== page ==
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How ROR Saved A Company During Covid-19

On 29 April, Renyi Chin, the co-founder of myBurgerLab, posted an appeal on his personal Facebook account to save the tiny Malaysian chain’s business which had been badly affected by the Movement Control Order. The mechanism was simple: buy a discount voucher so that they could have some much-needed cashflow to tide them over the month of May.

The idea was elegantly simple and honest: “buying a voucher will save you and us.”

Renyi’s post was widely shared and also reposted in influential FB groups. The result was astounding. Within a day, he had raised the targeted RM50,000.

How did myBurgerLab do it in one day, based on just one personal Facebook posting?

myBurgerlab could pull this off because they have strong brand affinity in the market. They had invested effort and resources into their brand because they understand the value of a strong brand. Unfortunately, many companies just look for Return on Investment (ROI) on their ad spend. What they should be investing in is Return On Relationship (ROR).

What is ROR and why should you care?

As Ted Rubin explains it, in this social media age marketing metrics need to expand beyond ROI to include ROR. Simply put, ROI looks at money (costs and profits) while ROR looks at value that will accrue over time because a relationship had been nurtured with audiences. These relationships are returned through intangibles such as loyalty, recommendations, sharing and such.

myBurgerLab’s appeal is a prime example of the value of ROR. If an appeal like this was made by a brand that did not have a strong relationship with its stakeholders, it will just fall flat. Worse, it may turn people against the brand.

Many companies tend to categorise comms activities into “branding”, “PR”, “awareness”, “promotions”, etc. This is siloed thinking and results in many wasted opportunities. Instead, companies need to take a holistic view of their comms activities.

I’ve heard the sound of fluttering wings countless times when I advise clients that their sales problem stems fundamentally from poor brand perception in the market. When I suggest solutions to them, they flat out refuse because to them it sounds like spending on “branding” and not “promotions”. And just like that, opportunities fly out the window because they can't see the value their brand can have on their sales. They seem to think that "branding" is some kind of vanity project.

myBurgerLab is an interesting case study in developing ROR. If you look at their promotional materials, the majority of them is product-based and promotion-based. You will hardly see something that can be neatly categorised as “branding”, “PR” or “awareness” campaigns. Yet, they had managed to build up a tremendous store of goodwill in the market. SO much so that hundreds of customers quickly rallied together, NOT to buy their promotional vouchers but to SAVE the company.

A blog post like this is too short to discuss this at length. But briefly, a brand’s value lies in the convergence of its image, reputation and customer experience of it. In myBurgerLab’s case, they have a consistent image and tone that resonate with their audiences – even when all they do is promote their products. They engage effectively with their customers – meaning they really listen and respond to them. The image, tone and engagement style carry over into their physical stores as well, providing customers with an experience that’s consistent with the brand image. They do it all very consistently, so the accumulated customer experiences and reviews give them a reputation that is congruent with their brand.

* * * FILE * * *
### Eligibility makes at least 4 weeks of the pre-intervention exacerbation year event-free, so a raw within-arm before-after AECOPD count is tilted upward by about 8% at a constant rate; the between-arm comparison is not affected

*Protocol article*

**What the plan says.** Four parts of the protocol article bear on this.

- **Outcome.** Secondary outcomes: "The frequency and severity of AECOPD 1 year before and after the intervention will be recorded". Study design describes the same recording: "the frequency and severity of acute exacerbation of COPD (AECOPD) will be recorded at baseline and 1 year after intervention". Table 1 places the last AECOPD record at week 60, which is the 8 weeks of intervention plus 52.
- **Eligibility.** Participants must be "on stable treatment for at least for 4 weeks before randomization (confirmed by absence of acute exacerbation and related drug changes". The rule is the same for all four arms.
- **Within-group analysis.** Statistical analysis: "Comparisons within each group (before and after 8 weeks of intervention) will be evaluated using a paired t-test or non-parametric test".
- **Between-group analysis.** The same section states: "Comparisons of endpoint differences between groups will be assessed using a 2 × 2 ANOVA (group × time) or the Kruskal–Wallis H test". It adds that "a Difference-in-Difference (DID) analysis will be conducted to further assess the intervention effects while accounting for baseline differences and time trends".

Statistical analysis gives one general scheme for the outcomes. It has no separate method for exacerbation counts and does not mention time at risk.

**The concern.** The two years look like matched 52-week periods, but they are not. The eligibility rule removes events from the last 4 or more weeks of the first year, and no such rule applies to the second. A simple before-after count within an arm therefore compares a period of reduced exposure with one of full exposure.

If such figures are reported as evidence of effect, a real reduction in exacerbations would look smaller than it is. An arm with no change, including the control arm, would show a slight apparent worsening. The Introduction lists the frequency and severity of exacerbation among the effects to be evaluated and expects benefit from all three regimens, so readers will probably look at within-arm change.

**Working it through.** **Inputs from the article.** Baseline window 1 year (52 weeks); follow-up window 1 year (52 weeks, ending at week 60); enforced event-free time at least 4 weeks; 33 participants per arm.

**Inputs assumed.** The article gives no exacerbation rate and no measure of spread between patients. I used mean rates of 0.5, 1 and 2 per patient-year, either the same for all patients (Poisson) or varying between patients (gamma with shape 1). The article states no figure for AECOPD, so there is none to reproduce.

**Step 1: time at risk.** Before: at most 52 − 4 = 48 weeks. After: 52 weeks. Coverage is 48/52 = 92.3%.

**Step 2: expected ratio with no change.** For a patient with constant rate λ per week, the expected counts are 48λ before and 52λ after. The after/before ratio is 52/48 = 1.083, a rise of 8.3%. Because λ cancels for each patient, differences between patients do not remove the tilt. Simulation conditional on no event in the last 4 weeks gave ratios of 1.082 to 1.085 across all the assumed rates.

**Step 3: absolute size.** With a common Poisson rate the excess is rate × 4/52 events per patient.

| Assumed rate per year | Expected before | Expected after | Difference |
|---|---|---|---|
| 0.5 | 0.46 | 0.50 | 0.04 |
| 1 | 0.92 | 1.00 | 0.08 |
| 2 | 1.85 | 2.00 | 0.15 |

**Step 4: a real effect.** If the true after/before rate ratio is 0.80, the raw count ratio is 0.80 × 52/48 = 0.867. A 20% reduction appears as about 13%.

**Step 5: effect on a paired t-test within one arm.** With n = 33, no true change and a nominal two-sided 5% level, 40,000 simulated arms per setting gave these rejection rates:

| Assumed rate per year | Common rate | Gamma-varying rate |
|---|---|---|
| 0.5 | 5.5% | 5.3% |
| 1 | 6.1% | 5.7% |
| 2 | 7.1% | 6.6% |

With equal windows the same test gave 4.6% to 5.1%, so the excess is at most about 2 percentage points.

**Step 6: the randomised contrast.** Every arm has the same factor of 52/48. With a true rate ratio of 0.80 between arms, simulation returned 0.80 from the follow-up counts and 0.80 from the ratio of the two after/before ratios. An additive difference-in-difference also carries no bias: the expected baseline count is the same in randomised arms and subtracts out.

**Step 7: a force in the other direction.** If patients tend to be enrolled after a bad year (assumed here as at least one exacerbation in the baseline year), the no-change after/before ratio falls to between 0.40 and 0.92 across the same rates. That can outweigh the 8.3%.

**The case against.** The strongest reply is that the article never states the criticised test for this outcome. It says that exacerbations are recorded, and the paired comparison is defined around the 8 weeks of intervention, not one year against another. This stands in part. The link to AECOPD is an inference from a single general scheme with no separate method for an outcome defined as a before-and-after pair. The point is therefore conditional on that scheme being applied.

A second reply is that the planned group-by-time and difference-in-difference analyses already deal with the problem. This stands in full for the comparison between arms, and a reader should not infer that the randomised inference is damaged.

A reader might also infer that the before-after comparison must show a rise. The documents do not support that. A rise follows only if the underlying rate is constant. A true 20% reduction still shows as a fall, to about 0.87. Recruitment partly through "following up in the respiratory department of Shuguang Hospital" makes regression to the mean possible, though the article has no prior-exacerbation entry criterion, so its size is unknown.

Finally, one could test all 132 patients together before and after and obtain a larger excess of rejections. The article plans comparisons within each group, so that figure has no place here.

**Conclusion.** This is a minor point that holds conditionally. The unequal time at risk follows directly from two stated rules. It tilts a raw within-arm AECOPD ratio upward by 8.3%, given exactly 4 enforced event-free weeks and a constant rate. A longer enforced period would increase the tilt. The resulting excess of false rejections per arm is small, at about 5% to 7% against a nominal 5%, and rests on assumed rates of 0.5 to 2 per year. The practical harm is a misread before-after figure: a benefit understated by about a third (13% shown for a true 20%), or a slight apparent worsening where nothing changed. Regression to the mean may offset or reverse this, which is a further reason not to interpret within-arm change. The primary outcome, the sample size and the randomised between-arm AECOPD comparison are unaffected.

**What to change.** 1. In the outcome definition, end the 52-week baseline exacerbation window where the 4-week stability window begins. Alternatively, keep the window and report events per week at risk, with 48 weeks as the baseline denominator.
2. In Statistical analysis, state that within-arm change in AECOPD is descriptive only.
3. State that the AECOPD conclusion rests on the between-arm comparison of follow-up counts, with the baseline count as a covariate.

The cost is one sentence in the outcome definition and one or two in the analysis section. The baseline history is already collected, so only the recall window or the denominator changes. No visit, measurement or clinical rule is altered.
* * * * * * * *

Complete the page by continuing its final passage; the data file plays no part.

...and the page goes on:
And there, in a nutshell, is Return on Relationship in action.

Fine, But What Is ROR Worth In Hard Times?

Companies need to focus on building relationships because investing for ROR will win the long game in business. If companies don't invest for ROR in good times, they have little customer loyalty in bad times. If they don't invest for ROR in bad times, they find it harder to compete and will be at a weakened position when the good times roll around again.

Because if a brand

1. is unknown, or

2. has not built up goodwill among its target audiences/stakeholders, or

3. image is inconsistent with the company culture, or

4. is only known for pushing sales,

people just won't feel a connection to it. This can make a huge difference if companies are looking for pathways towards survival and growth – both in good times and in bad.

Companies that focus on ROI - the financial costs and returns on ad spend - are missing the big picture. Relationships are the key to the long game in business. Major brands never make immediate ROI their only metric for ad-spend because it is short-sighted. Focus on investing in relationships and start tracking your ROR!

One last thing – you can’t fake a relationship. ROR needs to be built on a genuine brand culture. Again, myBurgerLab is a fine demonstration of this.

In a heartfelt message, Renyi thanked his supporters for rallying behind the company. Then, in a great display of the company’s great culture and its leaders’ integrity, Renyi closed sales of the vouchers when they had hit the target, and asked supporters to channel their goodwill (and money) to other local food operators instead. He also promised to repay supporters’ kindness and to pay it forward as well. Of course, this strengthens the love and support for the brand and wins them new fans as well.

This is the value of ROR.

If companies are not building on this, they are missing out big time in the short game and losing out in the long game too.


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